Reactive Abuse and Burning Cities
By Lindsey Abston Painter | 12 June 2020 |
When I got divorced I discovered a new community of people: divorced women. In the beginning, I relied heavily on this community for support, for clarity, and for emotional comfort. Now, years later, I still find them to be a deep well of wisdom and friendship.
One thing I have gained from this support group is a new understanding of abuse. So many men seem to follow the same abusive playbook. (Side note: I know women can be abusive too, but my experience tells me that men abuse women far more often, and because of the group I was in, I learned more about abusive men than abusive women.) It’s as if there’s a secret manual out there somewhere that gives instructions on how to abuse.
One of the tactics abusers frequently use is called reactive abuse. The abusive man belittles, tears down, and in many other ways abuses the woman. At some point the woman has enough, and retaliates. She might yell, she might throw things, she might threaten, she might even try to hit him. The abusive man then accuses the victim of being abusive herself, based on her reaction to his abuse.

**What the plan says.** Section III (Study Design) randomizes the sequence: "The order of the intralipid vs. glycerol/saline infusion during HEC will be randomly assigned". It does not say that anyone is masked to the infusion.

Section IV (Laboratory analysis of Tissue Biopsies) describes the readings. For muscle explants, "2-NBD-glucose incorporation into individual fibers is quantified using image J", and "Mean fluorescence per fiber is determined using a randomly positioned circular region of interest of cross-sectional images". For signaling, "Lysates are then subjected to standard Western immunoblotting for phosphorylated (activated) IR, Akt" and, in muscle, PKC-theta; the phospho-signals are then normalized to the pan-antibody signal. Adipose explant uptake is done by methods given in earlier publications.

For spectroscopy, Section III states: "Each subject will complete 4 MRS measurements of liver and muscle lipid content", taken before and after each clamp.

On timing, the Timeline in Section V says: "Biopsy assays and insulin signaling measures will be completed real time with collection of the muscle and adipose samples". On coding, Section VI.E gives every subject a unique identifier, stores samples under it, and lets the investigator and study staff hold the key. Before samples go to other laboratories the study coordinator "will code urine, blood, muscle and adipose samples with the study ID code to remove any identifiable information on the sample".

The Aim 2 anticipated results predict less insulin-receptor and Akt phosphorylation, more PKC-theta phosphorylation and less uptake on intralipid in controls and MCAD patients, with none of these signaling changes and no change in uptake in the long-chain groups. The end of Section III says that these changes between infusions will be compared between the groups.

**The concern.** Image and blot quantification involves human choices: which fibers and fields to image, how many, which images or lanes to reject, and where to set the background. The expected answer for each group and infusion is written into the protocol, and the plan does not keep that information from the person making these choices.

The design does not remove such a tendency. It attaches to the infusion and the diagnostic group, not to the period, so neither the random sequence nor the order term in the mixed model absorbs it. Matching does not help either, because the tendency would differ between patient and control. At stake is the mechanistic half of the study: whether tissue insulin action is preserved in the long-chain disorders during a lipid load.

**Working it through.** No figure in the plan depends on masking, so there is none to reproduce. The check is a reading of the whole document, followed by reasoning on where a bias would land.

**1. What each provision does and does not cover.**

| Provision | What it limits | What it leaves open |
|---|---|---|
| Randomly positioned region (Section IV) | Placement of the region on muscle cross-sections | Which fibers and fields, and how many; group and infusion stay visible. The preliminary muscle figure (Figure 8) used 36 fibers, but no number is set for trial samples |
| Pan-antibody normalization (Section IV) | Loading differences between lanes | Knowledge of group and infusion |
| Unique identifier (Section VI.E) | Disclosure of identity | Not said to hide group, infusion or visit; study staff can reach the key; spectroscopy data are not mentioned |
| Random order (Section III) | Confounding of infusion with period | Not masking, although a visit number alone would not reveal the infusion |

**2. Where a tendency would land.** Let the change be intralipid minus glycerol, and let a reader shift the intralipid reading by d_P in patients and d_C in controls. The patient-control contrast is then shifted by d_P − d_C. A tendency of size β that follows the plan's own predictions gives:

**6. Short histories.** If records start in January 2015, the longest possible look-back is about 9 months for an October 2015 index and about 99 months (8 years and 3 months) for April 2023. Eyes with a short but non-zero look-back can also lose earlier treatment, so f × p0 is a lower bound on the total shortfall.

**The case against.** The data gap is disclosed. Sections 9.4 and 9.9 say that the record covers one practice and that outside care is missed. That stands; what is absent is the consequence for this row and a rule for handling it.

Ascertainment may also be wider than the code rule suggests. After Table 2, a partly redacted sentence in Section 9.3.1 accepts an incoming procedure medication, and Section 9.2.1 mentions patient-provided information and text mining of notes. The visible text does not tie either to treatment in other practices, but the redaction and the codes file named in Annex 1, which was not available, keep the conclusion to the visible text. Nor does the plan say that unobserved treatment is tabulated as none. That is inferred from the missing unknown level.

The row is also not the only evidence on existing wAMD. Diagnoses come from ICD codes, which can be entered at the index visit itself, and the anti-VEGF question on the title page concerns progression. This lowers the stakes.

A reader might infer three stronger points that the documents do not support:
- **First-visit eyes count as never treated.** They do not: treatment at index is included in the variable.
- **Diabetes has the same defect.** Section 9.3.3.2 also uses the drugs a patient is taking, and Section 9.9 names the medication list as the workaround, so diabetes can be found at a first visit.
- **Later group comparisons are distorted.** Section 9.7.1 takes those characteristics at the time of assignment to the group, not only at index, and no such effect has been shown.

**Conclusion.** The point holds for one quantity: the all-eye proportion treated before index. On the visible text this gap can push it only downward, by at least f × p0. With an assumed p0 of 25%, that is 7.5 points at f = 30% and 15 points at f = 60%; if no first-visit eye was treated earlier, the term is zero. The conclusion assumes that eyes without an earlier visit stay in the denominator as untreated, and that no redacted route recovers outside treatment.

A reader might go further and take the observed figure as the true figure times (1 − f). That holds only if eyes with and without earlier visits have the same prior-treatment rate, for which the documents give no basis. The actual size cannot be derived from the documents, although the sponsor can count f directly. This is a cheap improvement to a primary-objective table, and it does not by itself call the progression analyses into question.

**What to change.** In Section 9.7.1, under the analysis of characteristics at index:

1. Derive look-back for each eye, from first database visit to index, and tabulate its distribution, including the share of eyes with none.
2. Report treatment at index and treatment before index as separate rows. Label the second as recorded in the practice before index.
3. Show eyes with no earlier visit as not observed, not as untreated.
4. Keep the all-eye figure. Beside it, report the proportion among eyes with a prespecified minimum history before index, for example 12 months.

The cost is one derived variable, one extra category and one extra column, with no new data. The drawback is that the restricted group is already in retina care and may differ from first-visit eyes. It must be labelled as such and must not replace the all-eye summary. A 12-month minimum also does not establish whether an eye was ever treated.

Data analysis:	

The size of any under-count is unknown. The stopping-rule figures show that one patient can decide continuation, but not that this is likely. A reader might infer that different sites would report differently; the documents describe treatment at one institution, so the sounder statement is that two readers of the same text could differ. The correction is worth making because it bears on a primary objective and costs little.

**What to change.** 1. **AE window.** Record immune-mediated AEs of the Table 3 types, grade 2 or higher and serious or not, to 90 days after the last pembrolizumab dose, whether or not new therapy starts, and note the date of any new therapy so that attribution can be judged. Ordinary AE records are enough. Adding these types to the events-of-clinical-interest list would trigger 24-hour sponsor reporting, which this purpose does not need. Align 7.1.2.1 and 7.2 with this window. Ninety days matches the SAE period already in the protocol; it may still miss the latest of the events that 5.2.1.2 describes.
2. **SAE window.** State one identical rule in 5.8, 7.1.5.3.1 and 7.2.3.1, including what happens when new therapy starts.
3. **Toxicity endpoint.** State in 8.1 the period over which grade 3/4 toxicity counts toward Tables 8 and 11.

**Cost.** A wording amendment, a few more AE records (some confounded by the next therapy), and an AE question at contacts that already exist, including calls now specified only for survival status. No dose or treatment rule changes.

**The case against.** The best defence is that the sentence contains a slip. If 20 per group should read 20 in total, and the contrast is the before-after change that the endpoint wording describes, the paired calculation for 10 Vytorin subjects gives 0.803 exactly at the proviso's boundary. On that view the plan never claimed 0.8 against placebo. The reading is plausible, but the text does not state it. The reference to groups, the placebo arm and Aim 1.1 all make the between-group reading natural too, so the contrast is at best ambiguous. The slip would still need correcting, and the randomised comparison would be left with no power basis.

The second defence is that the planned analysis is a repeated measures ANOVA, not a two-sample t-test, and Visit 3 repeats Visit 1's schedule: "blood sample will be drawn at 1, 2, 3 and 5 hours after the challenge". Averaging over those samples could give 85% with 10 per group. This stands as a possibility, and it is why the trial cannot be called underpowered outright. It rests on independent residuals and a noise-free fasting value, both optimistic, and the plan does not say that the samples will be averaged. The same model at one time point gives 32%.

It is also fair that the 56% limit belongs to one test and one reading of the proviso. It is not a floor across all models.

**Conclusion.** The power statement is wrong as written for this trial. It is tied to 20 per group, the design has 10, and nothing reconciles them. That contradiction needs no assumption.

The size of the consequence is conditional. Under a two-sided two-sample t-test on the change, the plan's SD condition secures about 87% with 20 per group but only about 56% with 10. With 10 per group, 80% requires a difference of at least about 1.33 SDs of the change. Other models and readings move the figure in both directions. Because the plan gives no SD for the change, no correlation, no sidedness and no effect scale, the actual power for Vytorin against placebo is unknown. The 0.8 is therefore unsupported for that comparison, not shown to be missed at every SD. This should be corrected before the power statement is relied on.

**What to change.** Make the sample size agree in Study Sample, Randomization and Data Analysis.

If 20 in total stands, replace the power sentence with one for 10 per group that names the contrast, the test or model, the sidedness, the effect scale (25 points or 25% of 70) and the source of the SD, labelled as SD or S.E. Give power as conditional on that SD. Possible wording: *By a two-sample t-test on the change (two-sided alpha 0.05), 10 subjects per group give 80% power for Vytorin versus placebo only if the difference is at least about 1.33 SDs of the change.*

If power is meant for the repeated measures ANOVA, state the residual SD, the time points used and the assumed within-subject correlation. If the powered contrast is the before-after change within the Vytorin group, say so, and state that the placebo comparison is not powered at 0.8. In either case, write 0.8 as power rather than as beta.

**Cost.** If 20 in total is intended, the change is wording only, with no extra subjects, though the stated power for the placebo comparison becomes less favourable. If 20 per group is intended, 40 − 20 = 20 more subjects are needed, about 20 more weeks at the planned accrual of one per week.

She might feel guilty for her reaction: after all, she is doing something that is unkind. She might even believe that she is abusive. She almost certainly will believe that in some way she is complicit in being abused, and that she is at least partially responsible for her own victimhood.
But her abuser pushed her to it. Her reaction to his abuse is not nice, nor even healthy—but it is understandable. It might even be seen as a good first step in getting her to stand up for herself and ultimately end the relationship!